Talks & Lectures
17 Oct 2018
DeBaun Auditorium

SES Dean's Lecture Series: The International Space Station U.S. National Laboratory: Research and Development in Low-Earth Orbit

Sponsored by Schaefer School of Engineering and Science

Dr. Randy Giles

The 2018 SES Dean's Lecture Series presents Dr. Randy Giles, Chief Scientist of the ISS U.S. National Laboratory.

Dr. Giles will be speaking about "The International Space Station U.S. National Laboratory: Research and Development in Low-Earth Orbit." Orbiting 400 km above the Earth at 28,000 km/hr, the International Space Station (ISS) is host to the ISS U.S. National Laboratory (NL) where a wide range of experiments are performed to answer scientific questions or find solutions to problems on Earth. The ISS NL uniquely facilitates access to space for those investigations requiring persistent microgravity, an Earth observation vantage point, or exposure to the extreme space environment. Equipment and materials are flown to the ISS NL using cargo resupply services from SpaceX, Northrup Grumman (formerly Orbital ATK) and Japan’s HTV. In 2018, 70 payloads were delivered to the ISS NL in five launches, supporting research projects in the life sciences, physical sciences, remote sensing and technology development. This talk introduces the ISS NL and highlights current research activities originating from academic, government and commercial investigators.

Dr. Giles is the chief science officer of the ISS U.S. National Laboratory. He is responsible for the science strategy of the ISS NL to ensure its best use and the highest impact of the R&D programs focused on benefits to life on Earth. Prior to joining the ISS NL in 2016, Giles worked at Bell Laboratories on photonic technologies, including erbium-doped fiber amplifiers and micromachines (MEMS), to enable ultra-broadband, flexible optical networking. As a research director at Bell Labs, he led innovative programs in optical network architectures, 100Gb/s transport technology, optical signal processing, mobile projectors, quantum devices and telematics. From 2009 to 2015, he was the founding executive director and president of Bell Labs Seoul in South Korea, which focused on broadband services and enabling technologies. Before joining Bell Laboratories in 1986, he was a member of scientific staff at Northern Telecom's research labs in Ottawa, Canada.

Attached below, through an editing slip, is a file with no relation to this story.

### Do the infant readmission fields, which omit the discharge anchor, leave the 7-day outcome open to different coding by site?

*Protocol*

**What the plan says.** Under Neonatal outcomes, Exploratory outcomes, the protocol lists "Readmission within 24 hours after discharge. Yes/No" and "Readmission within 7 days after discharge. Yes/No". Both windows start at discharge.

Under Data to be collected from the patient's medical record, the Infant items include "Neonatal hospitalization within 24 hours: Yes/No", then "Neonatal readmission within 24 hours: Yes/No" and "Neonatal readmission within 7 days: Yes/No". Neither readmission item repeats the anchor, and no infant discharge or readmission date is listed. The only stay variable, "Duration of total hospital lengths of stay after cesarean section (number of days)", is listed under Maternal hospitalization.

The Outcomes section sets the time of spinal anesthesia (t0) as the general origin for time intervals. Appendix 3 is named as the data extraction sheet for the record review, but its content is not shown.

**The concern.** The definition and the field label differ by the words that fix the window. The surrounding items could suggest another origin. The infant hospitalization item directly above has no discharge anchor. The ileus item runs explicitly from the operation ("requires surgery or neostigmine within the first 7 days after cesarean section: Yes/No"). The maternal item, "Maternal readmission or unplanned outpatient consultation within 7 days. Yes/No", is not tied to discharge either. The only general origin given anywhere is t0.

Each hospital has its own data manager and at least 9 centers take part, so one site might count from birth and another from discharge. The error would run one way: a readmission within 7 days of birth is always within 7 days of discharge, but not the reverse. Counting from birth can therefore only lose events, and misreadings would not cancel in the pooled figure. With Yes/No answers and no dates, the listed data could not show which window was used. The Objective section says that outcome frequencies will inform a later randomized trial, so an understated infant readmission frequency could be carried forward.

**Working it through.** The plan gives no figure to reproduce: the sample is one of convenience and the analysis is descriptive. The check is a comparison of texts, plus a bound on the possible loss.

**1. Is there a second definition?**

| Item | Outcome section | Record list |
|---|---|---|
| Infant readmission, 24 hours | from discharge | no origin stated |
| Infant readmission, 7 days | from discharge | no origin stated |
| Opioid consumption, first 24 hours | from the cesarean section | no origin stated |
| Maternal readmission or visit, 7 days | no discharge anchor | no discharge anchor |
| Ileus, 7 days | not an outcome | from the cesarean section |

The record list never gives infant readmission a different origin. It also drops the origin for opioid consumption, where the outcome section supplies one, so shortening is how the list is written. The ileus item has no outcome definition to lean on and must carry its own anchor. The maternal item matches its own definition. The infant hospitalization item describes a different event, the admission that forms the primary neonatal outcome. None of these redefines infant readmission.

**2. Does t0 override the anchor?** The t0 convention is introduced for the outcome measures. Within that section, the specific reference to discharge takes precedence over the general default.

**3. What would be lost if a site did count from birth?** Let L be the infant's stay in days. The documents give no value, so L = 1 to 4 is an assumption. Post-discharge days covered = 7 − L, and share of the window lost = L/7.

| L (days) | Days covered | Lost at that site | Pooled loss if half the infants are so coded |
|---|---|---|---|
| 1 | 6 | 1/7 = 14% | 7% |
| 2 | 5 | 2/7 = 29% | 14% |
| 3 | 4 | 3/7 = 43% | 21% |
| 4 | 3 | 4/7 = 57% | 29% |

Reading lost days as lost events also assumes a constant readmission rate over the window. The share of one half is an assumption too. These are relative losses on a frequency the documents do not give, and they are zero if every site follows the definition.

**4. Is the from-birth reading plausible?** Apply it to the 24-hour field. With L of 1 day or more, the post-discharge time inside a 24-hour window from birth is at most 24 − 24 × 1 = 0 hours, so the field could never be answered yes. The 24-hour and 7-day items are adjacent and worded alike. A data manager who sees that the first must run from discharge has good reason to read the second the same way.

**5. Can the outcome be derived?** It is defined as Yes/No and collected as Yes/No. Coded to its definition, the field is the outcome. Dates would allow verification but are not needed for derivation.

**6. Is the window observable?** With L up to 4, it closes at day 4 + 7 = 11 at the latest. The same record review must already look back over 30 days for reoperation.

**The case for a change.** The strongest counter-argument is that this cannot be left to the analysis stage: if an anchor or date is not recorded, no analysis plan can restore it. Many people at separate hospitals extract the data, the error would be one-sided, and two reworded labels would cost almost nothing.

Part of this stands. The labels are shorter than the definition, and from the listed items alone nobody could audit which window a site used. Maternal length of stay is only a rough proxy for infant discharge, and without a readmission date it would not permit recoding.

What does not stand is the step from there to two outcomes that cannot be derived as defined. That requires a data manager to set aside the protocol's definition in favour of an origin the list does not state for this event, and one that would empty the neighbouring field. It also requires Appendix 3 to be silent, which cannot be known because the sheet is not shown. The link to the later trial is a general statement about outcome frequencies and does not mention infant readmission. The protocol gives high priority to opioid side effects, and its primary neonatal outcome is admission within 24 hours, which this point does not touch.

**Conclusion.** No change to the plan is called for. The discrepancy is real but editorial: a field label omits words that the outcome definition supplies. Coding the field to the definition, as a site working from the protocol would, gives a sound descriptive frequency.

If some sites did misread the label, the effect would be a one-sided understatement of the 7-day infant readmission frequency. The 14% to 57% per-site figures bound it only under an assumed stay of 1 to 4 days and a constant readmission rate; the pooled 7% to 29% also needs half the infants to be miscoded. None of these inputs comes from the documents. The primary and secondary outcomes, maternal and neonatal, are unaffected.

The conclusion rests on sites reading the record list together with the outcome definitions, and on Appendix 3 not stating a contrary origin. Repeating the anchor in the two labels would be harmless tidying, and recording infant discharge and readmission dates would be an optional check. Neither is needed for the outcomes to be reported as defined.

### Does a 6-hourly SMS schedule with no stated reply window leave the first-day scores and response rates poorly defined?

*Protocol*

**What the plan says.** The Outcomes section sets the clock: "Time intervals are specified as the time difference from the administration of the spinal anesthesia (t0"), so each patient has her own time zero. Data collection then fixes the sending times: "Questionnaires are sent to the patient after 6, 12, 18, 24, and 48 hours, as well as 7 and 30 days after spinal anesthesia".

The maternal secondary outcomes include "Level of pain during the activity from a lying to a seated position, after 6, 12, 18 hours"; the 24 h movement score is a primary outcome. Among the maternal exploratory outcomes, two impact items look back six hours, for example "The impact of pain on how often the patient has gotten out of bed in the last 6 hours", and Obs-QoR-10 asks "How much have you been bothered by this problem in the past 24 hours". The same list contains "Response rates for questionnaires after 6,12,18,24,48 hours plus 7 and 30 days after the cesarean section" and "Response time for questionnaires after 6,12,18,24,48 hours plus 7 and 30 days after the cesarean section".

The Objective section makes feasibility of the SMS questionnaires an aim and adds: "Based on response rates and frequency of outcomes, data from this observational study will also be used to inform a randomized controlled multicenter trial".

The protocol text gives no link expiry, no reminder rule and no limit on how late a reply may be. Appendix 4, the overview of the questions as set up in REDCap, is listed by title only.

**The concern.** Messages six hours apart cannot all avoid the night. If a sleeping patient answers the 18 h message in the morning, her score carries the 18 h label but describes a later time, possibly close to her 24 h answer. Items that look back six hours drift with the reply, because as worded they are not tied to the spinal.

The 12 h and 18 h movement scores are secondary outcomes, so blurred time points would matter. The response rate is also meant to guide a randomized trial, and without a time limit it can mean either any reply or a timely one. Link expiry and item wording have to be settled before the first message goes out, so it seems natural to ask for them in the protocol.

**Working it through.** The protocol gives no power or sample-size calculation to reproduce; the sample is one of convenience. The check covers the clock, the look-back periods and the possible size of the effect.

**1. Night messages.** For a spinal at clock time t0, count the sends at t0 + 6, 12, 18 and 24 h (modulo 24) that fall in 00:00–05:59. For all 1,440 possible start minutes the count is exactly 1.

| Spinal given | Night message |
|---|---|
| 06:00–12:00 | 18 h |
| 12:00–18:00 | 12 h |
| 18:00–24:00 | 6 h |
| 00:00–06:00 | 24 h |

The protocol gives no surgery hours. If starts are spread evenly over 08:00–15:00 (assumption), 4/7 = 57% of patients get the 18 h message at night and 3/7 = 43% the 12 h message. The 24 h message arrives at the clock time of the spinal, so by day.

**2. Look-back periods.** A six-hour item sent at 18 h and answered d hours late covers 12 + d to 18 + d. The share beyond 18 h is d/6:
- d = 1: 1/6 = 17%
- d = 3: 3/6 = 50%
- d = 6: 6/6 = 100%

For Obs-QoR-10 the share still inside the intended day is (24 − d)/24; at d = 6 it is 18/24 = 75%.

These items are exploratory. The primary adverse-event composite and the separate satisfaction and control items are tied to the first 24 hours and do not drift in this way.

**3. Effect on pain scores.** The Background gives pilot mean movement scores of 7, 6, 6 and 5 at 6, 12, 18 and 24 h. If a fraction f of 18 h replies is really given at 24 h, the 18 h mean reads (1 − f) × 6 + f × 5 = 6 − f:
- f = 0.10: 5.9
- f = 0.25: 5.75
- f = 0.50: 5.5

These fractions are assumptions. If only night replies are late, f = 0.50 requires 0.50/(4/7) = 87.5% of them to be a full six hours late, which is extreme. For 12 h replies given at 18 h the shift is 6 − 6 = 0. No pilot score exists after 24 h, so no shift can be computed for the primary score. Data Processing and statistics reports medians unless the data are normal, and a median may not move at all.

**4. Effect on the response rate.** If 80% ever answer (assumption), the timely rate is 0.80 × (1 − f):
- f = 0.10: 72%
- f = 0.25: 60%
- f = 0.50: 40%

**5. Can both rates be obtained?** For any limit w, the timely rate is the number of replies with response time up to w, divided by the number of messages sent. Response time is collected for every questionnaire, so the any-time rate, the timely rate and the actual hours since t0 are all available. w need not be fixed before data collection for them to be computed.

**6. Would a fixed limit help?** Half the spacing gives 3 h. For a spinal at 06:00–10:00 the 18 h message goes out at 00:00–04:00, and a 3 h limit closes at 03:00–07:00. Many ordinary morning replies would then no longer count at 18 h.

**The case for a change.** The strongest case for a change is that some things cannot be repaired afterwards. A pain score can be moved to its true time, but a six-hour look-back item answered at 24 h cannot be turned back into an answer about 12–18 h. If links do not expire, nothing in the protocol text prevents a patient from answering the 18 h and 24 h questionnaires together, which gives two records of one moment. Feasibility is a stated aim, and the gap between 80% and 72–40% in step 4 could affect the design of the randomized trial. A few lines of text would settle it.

Dr. Giles is a fellow of the Optical Society of America and of Bell Laboratories and is a member of the U.S. National Academy of Engineering. He received the Discover Award in 2000, and the Fraunhofer Award & Burley Prize from the Optical Society of America in 2004. He is a laureate of the Millennium Technology Prize awarded in 2008 by the Finnish Government and is the recipient of the 2010 John Tyndall Award from the OSA and the IEEE Photonics Society.

Dr. Giles is a graduate of the Universities of Victoria (B.S. in physics 1976, M.S. in physics 1978) and Alberta (Ph.D. in electrical engineering 1983) in Canada.

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